TRADESHOW SERIES PART 1:
We’ve all attended a tradeshow or two. The luckiest of us all have had a booth at a tradeshow. Tradeshows can be a fantastic way of generating new clients and educating your audience about what your company is and does. It also is also a great way to rub elbows with your clients and get valuable marketing intelligence. But this article isn’t here to review all the benefits of a tradeshow, now let me ask you this…
Why do some booths generate a crowd while other booths look like a desert, complete with tumbleweeds blowing through their booths?
Are the busy booths giving away an iPad to each person that they talk to? Not likely. Your company is just as interesting and valuable to these individuals as that busy booth is. Their service offering is no different then yours, so why are they so much busier?
There is a chance that they are not doing anything overtly special, it’s possible you might be doing one of the 3 Common Tradeshow Mistakes. Take an honest look at how you run your booth and see if your booth falls into any of the 3 Common Tradeshow Mistakes…
Mistake #1. Trick or Treat: In all my years of attending tradeshows I have never understood why the practice of setting out a bowl of candy at the front of your booth has become such a standard at tradeshows. Fun sized Candy bars and dumdum lollipops are the staple of any tradeshow, If youshow up a little late in the day, you’ll only get the blue Crunch bar or the Hershey chocolate bar, the Kit Kats and Twix’s are long gone.
This practice has made you into a Trick or Treat-ers heaven. There is no valuable engagement with prospective clients, and don’t forget that almost every other booth has candy too. So the candy does nothing to represent you or what your company does. Individuals will take a piece and never remember who gave it to them. You have effectively wasted your time at the tradeshow by not giving items that will help individuals to later recall your brand and services.
The only real benefit of giving candy, is essentially you’re feeding the hungry, which you can now write that off as a charitable contribution on your taxes. Congratulations…
Mistake #2. Booth Language: People respond to your booth layout a lot like they respond to body language. Is your booth language saying I am not open to any interaction? It can easily say “yes come talk with us”, we are open for business!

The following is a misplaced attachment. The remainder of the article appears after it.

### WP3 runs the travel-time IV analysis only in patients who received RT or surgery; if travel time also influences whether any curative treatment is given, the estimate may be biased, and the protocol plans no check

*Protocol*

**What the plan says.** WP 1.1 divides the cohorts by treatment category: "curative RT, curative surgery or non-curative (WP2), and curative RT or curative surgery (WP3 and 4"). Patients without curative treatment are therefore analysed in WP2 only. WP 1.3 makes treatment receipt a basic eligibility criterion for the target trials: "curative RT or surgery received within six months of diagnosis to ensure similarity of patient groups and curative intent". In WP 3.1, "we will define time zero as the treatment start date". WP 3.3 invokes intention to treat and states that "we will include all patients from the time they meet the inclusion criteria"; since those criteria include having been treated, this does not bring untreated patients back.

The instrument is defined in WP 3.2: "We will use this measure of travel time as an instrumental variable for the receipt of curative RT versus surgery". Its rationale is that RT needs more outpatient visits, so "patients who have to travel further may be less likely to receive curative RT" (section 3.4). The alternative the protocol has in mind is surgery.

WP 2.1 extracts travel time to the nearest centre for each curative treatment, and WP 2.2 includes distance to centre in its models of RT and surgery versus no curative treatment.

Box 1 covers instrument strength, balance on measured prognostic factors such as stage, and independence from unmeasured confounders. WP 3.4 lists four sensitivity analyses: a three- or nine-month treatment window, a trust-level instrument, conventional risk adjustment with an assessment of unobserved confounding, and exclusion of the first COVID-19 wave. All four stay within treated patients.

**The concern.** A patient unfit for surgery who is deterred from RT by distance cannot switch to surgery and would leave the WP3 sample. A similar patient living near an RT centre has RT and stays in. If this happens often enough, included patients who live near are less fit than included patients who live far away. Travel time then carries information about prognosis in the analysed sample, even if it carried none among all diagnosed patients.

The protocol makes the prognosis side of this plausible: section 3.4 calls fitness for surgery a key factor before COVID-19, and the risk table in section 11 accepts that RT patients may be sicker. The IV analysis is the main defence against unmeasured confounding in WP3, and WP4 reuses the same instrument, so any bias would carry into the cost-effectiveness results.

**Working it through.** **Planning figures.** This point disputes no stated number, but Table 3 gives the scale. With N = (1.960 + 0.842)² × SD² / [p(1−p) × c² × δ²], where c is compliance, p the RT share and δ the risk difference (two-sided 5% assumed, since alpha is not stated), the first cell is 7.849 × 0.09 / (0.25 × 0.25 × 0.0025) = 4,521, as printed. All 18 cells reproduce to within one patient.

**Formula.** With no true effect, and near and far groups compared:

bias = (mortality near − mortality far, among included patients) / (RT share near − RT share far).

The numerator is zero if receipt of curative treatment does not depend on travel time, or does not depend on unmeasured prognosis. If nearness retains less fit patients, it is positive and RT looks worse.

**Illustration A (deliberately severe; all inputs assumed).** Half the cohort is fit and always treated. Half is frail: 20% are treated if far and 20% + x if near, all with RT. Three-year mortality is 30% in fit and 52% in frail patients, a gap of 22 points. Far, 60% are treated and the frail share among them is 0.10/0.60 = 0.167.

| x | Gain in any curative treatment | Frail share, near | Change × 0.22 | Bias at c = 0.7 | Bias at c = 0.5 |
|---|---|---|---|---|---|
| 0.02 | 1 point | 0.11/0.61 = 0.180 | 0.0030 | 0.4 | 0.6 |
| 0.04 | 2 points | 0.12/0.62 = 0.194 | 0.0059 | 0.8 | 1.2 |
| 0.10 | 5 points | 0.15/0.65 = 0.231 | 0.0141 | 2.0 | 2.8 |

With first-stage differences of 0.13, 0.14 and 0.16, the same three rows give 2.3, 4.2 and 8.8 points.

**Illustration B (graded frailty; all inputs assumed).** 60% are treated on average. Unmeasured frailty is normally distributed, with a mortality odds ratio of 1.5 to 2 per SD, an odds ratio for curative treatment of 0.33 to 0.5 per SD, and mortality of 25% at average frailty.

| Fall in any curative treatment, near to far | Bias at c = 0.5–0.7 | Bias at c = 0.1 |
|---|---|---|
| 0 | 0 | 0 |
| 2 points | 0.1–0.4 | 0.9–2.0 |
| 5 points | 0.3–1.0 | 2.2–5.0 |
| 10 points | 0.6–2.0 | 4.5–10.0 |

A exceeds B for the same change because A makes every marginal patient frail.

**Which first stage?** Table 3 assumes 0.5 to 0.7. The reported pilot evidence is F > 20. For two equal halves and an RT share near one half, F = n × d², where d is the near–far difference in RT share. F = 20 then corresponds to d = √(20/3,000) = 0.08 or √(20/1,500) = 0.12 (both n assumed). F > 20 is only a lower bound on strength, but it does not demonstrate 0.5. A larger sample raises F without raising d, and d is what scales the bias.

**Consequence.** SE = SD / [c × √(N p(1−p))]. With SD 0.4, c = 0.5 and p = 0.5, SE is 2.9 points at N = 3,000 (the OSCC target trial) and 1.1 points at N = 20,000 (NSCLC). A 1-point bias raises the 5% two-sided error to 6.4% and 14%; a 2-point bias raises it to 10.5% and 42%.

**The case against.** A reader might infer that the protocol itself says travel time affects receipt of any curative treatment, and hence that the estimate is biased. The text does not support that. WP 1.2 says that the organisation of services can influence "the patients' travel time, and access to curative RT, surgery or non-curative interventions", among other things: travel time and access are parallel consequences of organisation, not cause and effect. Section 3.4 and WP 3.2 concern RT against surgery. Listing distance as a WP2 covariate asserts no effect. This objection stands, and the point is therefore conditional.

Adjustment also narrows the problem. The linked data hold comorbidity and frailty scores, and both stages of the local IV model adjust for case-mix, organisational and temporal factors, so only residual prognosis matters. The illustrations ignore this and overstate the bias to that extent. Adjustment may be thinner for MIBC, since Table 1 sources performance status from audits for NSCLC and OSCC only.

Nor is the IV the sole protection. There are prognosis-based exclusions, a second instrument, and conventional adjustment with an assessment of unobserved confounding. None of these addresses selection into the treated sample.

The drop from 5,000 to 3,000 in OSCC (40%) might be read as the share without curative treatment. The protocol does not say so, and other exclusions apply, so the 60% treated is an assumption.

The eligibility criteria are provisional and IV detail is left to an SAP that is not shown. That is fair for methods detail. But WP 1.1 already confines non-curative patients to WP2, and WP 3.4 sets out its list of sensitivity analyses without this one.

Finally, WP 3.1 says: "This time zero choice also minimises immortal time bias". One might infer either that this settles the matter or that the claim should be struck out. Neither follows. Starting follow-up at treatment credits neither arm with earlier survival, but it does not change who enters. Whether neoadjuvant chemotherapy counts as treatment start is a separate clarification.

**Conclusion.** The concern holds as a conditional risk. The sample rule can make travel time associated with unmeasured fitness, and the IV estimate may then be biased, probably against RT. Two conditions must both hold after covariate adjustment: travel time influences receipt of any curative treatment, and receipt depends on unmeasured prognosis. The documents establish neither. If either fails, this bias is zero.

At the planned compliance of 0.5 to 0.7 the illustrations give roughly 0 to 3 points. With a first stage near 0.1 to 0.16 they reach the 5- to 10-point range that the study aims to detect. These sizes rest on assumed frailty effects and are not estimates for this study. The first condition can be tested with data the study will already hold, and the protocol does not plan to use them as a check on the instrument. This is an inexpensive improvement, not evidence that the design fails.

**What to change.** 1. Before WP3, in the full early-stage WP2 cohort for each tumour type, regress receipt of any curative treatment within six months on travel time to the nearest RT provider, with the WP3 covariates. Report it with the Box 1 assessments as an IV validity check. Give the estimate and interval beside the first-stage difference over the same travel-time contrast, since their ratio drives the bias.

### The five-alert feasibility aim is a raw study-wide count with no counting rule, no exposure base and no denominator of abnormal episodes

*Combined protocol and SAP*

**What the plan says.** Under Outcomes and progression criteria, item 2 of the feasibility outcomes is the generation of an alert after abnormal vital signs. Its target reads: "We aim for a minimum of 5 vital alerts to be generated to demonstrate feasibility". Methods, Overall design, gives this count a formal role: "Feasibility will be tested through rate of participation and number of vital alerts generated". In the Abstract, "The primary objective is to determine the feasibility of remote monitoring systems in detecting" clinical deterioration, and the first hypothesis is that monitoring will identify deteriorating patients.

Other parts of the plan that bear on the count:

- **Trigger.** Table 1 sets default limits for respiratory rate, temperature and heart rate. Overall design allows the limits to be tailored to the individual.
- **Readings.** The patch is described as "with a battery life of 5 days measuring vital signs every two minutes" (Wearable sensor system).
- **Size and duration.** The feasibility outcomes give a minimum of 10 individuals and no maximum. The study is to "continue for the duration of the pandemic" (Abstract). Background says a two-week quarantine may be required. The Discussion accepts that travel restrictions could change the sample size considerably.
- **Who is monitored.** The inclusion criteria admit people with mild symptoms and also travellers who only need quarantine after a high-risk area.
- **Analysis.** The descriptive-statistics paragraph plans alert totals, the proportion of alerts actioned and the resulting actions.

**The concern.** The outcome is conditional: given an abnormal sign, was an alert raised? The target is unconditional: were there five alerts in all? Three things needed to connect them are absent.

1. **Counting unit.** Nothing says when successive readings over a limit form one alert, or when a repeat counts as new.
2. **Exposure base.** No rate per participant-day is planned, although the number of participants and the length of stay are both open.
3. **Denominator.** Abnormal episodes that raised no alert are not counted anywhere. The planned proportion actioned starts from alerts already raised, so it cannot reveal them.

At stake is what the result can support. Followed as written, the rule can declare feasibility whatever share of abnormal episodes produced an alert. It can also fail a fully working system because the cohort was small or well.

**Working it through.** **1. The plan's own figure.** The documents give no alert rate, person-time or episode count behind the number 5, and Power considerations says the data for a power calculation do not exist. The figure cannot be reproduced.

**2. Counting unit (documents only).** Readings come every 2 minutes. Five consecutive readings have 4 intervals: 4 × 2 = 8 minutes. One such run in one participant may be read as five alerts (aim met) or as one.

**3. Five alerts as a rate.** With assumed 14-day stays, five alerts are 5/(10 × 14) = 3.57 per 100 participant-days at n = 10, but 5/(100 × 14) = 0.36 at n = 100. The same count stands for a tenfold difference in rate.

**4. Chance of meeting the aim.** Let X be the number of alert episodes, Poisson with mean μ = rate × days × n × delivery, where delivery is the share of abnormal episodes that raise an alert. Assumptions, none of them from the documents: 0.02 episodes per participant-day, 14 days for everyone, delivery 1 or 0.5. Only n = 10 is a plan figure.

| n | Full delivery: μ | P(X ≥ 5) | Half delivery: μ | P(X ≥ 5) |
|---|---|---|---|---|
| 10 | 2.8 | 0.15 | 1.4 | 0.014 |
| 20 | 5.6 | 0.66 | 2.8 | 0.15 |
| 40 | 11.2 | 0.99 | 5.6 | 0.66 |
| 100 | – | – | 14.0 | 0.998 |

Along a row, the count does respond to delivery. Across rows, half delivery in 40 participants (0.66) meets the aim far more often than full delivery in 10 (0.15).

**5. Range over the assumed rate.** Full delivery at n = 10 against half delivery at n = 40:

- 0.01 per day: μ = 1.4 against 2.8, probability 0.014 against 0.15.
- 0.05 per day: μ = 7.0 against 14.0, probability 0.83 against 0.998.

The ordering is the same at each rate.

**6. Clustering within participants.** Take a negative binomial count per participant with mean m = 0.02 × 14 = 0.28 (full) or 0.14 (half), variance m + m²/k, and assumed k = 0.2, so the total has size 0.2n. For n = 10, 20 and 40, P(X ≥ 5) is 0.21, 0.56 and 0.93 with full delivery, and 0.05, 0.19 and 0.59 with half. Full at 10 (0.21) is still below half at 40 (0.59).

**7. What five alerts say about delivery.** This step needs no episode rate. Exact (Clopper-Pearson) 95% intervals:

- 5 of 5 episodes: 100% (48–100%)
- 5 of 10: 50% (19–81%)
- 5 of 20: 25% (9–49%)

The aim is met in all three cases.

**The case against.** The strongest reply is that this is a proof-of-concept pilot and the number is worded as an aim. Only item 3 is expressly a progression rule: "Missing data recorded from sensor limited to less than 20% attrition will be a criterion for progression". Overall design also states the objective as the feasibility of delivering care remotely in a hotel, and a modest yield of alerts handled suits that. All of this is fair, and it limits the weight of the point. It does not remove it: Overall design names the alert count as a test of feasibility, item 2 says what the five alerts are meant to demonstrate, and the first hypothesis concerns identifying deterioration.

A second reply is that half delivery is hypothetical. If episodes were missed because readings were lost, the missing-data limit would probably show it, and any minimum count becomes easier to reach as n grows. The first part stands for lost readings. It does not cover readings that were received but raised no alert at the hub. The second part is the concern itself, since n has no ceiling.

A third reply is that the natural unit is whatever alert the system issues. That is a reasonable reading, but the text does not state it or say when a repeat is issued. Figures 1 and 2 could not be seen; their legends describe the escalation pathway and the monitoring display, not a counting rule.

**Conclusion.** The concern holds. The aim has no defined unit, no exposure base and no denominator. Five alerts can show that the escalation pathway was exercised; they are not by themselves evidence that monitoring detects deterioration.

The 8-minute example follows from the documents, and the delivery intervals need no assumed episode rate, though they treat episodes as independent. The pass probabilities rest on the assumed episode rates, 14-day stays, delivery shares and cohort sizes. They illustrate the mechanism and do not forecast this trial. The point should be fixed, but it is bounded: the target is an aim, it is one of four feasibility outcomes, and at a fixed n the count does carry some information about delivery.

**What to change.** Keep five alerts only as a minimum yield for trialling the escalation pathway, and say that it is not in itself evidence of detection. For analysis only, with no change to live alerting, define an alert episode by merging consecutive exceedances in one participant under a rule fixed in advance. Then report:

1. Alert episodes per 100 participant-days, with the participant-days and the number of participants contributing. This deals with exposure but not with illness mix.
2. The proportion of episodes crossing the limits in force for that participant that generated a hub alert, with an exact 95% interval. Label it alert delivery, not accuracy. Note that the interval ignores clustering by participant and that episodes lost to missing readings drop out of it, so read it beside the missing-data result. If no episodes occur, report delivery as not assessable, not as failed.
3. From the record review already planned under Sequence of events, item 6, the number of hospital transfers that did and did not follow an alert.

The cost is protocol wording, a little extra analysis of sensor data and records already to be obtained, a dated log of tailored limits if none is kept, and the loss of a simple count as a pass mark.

If you’re just putting up a table and chairs at the front of your booth, STOP and lets rethink this. I see this booth layout all the time and it is a shame; your booth language is saying, “STAY BACK” or “DON’T BOTHER ME!”
By making a couple of simple changes you can go from projecting a closed off booth language to “we are open” booth language. This is probably the biggest culprit to keeping a booth void of possible clients.
This is a common booth Layout for a 10’ by 10’ booth. (Exhibit A) By simply moving your table to the left or right or pushing it all the way to the back you have quickly increased your area of engagement and also changed your booth language to “I would love to talk with you right now”! (Exhibit B)
Mistake #3. What do you do? No one loves your business and brand more than you! More likely than not, your company’s brand services aren’t as recognizable as a Google or an HP. So why do companies only have their logo displayed? Having a clean design is fantastic, but if you give no clues as to what industry you are in, or services you provide, people will just keep walking.
Most people only have so much time to visit a tradeshow, regardless of how cool and awesome you know your brand and company are, they won’t take the time to find out what you do. Utilize simple and clean design elements to convey what your business does.
The 5 Second rule: Someone should be able to identify what your company name is, what your product or services are, and/or what industry you’re a part of, in under 5 seconds.
If you or your booth at the tradeshow falls into any of these 3 common mistakes, then it is time to go back to the drawing board and review your tradeshow goals and strategy and redesign your booth. You may even find it valuable to receive some professional consultation on tradeshow strategy.
If you are attending or displaying at a tradeshow in the near future look around and see who is falling into the 3 Common Tradeshow Mistakes.
What common tradeshow mistakes have you seen? Tell me about them in the comments.
This is the first installation in a multipart series where I will dive into what it takes to make a tradeshow a successful part of your business marketing strategy (or just “business strategy”). We will cover things such as the strategy behind your tradeshow, how to generate more business or leads, tips on techniques, etc… So stay tuned in and I look forward to working with you.
Author: Ricky Hacking